As Jaguar is taken over by an Indian car firm some fans of the big cat brand fear it will lose its identity. Yet the marque has maintained its intrinsically British feel through years of ups and downs.
By Amy Blackburn
"Think of James Bond and you think of Jaguar. Think of 60s London gangsters and you think of Jaguar. Recollect Inspector Morse - Jaguar..." - branding expert Jonathan Gabay sums up why one of Britain's best known brands is so inseparable from the country of its origin.
The sale of Jaguar this week to Indian car maker Tata has prompted some to question what this means for the motoring brand's rich associations with all things British. The concern, however, ignores the fact that for almost 20 years the pouncing big cat motif has been under the stewardship of American owners, Ford.
Jaguar started in the early 1920s, the brainchild of Blackpool-born William Lyons. He had originally intended to build sidecars for motorcycles, but soon began turning out the cars that famously promised "grace, space and pace".
The E-type captured the spirit of the early 1960s
With the launch of the XK120 in 1950, Jaguar began developing a reputation as a brand that spanned the competitive racing circuit and the elegant driveways of suburbia.
"They were very good looking cars, sold at quite an affordable price," says Paul Horrell, a contributor to the BBC's Top Gear magazine.
"The XK120 was the fastest car in the world, and it wasn't an insanely expensive specialist product. It was a car that got seen on the road - you never saw some of the more obscure cars, so most people didn't know about them."
Five racing victories at Le Mans in the 1950s cemented the firm's racing reputation, and Mr Lyons became Sir William in 1956 for his contribution to the British car industry.
This was the heyday of British motor manufacturing and with the launch of the E-type in 1961, it seemed as if the fleet-footed Jaguar couldn't put a paw wrong.
Designed by an aerodynamics engineer, the E-type was characterised by its smooth lines and lack of ornamentation.
The model both built on the successes of its predecessor, the D-type, and captured the spirit of the dawning 60s. Almost 50 years on its charm still prevails - this month the E-type was voted the most beautiful car of all time in a Daily Telegraph poll, receiving four times more votes than any other car.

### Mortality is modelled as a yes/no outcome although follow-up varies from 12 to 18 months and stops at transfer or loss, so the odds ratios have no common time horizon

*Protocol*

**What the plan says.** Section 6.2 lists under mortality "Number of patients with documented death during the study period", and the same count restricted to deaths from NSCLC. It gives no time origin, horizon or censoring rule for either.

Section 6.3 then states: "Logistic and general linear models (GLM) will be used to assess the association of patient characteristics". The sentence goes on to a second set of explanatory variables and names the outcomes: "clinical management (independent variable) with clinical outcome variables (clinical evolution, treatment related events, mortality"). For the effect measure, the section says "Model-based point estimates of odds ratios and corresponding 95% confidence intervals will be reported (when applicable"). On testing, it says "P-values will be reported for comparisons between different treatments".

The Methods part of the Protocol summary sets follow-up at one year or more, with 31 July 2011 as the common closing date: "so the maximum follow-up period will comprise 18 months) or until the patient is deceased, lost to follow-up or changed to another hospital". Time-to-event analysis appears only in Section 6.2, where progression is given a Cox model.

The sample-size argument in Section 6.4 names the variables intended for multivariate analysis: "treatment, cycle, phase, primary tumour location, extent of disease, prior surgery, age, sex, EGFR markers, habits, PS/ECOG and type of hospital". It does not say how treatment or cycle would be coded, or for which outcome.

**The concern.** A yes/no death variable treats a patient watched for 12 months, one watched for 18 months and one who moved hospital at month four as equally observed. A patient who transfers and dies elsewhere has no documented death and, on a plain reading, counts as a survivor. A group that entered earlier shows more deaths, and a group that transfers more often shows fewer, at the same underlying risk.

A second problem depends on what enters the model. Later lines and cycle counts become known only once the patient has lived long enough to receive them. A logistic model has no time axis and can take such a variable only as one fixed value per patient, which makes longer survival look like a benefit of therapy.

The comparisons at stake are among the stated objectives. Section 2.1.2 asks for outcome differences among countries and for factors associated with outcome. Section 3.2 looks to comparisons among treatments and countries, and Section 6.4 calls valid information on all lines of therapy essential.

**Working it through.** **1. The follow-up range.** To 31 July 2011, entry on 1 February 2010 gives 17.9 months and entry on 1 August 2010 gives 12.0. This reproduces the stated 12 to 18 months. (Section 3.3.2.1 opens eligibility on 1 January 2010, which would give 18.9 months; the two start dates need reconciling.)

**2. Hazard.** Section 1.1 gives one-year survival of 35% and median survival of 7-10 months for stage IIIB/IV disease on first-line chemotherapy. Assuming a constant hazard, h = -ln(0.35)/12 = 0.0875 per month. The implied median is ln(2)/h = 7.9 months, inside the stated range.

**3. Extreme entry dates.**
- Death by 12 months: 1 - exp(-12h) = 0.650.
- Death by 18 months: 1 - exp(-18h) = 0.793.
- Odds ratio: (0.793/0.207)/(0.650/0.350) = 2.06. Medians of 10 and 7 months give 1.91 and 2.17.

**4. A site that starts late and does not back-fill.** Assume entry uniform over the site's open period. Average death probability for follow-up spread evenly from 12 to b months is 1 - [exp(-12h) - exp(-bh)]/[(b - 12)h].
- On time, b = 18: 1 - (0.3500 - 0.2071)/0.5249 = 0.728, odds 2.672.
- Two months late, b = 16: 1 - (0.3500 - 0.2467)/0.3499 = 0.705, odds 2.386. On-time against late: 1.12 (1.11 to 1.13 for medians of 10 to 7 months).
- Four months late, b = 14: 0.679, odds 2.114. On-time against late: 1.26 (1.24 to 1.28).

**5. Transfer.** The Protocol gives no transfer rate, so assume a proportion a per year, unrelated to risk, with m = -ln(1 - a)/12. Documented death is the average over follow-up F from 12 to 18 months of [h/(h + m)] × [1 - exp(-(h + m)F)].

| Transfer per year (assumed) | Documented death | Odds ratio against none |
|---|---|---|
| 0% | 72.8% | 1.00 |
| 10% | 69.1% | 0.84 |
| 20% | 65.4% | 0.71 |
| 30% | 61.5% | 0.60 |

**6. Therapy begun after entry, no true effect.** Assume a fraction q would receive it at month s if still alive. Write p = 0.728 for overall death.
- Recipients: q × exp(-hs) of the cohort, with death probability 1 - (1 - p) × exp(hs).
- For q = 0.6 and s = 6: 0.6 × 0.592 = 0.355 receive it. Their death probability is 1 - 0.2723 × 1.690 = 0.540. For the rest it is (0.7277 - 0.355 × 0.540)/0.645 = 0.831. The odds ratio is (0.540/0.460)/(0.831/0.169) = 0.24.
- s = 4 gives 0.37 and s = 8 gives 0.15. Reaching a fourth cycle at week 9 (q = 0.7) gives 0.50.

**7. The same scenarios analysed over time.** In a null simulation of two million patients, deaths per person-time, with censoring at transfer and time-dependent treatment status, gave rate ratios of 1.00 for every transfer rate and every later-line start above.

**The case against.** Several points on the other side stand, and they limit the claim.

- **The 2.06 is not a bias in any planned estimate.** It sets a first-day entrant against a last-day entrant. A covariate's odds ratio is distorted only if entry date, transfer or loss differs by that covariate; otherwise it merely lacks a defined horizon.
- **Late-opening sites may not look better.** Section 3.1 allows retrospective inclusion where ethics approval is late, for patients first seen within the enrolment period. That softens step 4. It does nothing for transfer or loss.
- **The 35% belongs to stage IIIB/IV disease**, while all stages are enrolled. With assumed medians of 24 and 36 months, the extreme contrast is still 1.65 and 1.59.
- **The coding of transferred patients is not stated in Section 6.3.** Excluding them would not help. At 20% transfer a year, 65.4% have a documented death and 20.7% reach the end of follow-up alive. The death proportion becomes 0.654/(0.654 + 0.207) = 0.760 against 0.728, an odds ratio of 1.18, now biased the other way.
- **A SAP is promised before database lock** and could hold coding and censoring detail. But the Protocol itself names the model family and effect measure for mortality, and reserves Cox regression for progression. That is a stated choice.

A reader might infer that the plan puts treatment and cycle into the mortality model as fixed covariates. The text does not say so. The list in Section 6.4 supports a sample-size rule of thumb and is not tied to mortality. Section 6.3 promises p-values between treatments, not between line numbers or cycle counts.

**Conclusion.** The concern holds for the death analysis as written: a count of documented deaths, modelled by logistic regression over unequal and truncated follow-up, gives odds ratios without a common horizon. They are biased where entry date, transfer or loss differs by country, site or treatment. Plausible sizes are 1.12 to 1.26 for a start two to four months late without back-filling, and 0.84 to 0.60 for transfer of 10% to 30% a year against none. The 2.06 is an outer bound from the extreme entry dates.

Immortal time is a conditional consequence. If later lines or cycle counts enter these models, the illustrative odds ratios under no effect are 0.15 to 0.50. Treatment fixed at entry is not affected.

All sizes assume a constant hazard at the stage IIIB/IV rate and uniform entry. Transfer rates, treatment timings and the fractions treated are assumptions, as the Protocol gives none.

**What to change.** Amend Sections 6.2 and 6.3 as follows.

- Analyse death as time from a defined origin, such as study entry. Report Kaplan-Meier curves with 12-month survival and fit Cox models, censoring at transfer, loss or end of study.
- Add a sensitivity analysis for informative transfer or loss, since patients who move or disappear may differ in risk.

In 12th place was Jaguar's MkII saloon - made famous by the Inspector Morse TV series - proving that the brand's aesthetic appeal extends beyond its sports cars.
"The E-type was without a doubt the most beautiful car ever made at the time," Horrell says. "Again, it wasn't a vastly expensive car, so you saw them on the roads. It wasn't known as a special thing for people who know about cars, but something for everybody.
"Lyons had a knack for designing cars that were both terrific to drive and beautiful. Hardly a car was made when he owned the company that wasn't beautiful. You can't underestimate the power of this in making the company successful."
As well as aesthetics and affordability, the brand's quintessentially British image also contributed to its success, says Mr Gabay.
"Over the years, like the animal, the brand was marketed as being sleek, sophisticated and nimble. It became synonymous with a Great Britain of elegance, adventure and cheeky get up and go.
Jaguar's image improved after it was purchased by Ford in 1989
By the 70s though, Jaguar's fortunes mirrored those of the troubled British motoring industry. By then in the ownership of British Leyland, the brand's reputation dipped markedly.
"Under BL, the quality of the cars was extremely poor. They kept breaking down and so on. Jaguars became known as down-at-heel, slightly shabby cars," Horrell says.
But a brighter future lay around the next bend, with two further Le Mans victories in the 1980s. Then, in 1989, came a foreign takeover - by American car giant Ford.
Ironically, the British brand began to thrive in the hands of its overseas owners. Quality improved says Horrell, who sees Jags today as "reliable and nicely made".
'Old man's car'
But while engineering standards got better in the hands of the Americans, Jaguar's heritage image began to work against it.
"The trouble with Ford was, around the Millennium, it became very fashionable to build retro looking cars. A policy of building modern cars that looked like old cars developed. The Jaguar gradually became known as basically an old man's car."
New models such as the XK8 have been well-received
Once this ethos was abandoned, Jaguar's luck improved once again. Cars such as the KXF and XK8 are "very modern and well-received", Horrell says.
Ford's decision to sell Jaguar after almost two decades of ownership has brought the beleaguered luxury brand into the news again this week, as a deal has been finalised with Indian car manufacturers Tata.
The remaining question is how a brand that has been owned by an American company since 1989, and has just been sold to an Indian firm, still manages to produce cars that are perceived as so intrinsically British.
"Although there have always been cars that go faster, perhaps are built better or have a better image, Jaguar fit everything into one package," says Nigel Thorley.
"Although a child of the 1950s I was at the right age for the swinging sixties so the successes of cars like the E-type sports car and the Mk2 saloon were very much to the fore and I was captivated by them.
"I have owned all manner of cars from Bentleys to BMWs, but I always come back to a Jaguar. They epitomise the best of British."